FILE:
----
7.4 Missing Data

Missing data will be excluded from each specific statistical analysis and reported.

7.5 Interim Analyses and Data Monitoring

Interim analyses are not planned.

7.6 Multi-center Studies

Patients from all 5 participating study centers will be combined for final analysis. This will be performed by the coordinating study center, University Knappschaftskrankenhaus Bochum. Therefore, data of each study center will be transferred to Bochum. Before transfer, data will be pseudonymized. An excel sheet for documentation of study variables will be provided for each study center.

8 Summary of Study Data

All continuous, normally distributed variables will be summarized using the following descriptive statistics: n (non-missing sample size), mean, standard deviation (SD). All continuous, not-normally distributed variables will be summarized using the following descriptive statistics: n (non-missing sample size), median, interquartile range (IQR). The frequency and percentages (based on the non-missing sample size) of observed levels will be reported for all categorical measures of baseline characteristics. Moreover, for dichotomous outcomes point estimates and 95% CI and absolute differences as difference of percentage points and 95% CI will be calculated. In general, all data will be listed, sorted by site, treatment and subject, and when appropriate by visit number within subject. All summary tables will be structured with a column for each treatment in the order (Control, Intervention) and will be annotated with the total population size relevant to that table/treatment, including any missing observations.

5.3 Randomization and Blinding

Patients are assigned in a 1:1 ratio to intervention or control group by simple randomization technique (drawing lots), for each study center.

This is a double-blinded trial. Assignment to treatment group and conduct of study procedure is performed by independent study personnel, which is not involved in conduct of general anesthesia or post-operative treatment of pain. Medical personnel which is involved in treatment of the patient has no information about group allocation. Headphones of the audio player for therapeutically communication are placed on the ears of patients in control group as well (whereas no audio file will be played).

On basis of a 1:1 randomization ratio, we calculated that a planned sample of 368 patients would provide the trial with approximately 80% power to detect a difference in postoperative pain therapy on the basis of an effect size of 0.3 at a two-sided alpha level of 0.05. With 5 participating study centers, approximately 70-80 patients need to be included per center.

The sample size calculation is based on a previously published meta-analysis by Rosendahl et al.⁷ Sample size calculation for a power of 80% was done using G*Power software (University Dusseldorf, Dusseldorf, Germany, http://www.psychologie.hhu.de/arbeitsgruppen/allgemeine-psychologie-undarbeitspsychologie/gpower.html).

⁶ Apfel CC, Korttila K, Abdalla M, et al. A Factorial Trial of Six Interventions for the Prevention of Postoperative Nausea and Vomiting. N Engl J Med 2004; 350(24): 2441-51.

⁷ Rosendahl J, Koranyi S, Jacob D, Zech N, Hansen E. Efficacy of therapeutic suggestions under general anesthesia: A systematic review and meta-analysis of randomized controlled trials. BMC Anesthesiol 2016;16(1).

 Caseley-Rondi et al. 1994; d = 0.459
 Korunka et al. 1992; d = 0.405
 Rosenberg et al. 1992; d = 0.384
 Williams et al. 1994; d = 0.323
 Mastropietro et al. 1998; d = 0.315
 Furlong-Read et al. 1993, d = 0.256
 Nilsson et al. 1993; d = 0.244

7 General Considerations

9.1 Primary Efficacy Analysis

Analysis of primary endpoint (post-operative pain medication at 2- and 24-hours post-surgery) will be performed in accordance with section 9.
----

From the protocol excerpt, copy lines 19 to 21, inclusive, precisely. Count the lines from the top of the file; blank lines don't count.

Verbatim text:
 Williams et al. 1994; d = 0.323
 Mastropietro et al. 1998; d = 0.315
 Furlong-Read et al. 1993, d = 0.256